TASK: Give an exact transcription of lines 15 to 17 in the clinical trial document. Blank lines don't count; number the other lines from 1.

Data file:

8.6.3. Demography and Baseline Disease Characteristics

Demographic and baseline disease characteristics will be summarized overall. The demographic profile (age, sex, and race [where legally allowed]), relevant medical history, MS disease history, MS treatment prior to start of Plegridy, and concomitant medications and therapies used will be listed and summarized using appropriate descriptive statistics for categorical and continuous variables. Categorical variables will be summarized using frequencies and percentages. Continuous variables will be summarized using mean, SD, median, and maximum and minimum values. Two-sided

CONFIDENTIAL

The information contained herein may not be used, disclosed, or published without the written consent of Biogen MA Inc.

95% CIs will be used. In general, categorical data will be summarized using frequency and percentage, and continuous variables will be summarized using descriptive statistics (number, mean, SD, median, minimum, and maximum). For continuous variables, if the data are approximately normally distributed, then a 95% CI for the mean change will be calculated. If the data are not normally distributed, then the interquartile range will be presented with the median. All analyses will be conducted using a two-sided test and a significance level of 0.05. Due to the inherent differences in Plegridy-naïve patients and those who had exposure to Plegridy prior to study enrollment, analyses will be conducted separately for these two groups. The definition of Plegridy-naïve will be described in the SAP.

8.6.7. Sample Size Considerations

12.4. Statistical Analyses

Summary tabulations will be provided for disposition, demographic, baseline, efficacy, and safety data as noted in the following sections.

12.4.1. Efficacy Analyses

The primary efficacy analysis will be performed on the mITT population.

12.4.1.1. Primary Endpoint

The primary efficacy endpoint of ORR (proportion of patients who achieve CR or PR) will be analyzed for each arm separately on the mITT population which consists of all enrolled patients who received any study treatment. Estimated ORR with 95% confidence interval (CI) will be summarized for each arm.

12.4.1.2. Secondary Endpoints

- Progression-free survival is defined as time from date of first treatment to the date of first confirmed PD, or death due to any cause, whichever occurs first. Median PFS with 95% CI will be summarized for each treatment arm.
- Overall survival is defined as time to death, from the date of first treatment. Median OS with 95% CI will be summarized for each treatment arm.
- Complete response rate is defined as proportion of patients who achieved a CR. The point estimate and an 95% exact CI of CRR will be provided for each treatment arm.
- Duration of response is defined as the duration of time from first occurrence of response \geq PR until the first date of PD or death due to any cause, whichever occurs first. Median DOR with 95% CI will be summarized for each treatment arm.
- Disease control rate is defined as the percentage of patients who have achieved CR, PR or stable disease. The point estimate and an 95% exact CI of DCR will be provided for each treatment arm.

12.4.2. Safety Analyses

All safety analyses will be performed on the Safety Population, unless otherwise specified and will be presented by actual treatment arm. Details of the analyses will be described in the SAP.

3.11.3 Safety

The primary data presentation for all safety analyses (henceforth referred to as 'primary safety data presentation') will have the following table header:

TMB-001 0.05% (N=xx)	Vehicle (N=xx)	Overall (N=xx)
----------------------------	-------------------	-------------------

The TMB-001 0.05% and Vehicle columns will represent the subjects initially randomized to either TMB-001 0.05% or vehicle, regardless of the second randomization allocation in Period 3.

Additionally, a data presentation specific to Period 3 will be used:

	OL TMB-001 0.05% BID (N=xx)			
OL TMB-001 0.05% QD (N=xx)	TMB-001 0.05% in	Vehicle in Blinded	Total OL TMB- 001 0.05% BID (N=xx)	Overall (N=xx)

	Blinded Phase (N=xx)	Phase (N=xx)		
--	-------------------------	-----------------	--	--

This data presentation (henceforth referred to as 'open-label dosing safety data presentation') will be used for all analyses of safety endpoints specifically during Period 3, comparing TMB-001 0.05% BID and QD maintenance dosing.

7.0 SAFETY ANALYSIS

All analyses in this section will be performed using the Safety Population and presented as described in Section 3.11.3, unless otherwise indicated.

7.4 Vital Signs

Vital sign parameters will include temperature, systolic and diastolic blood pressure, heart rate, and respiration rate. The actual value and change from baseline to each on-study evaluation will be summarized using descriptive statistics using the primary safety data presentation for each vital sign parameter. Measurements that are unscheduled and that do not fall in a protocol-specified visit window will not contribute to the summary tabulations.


- Overall survival is defined as time to death, from the date of first treatment. Median OS with 95% CI will be summarized for each treatment arm.
- Complete response rate is defined as proportion of patients who achieved a CR. The point estimate and an 95% exact CI of CRR will be provided for each treatment arm.
- Duration of response is defined as the duration of time from first occurrence of response \geq PR until the first date of PD or death due to any cause, whichever occurs first. Median DOR with 95% CI will be summarized for each treatment arm.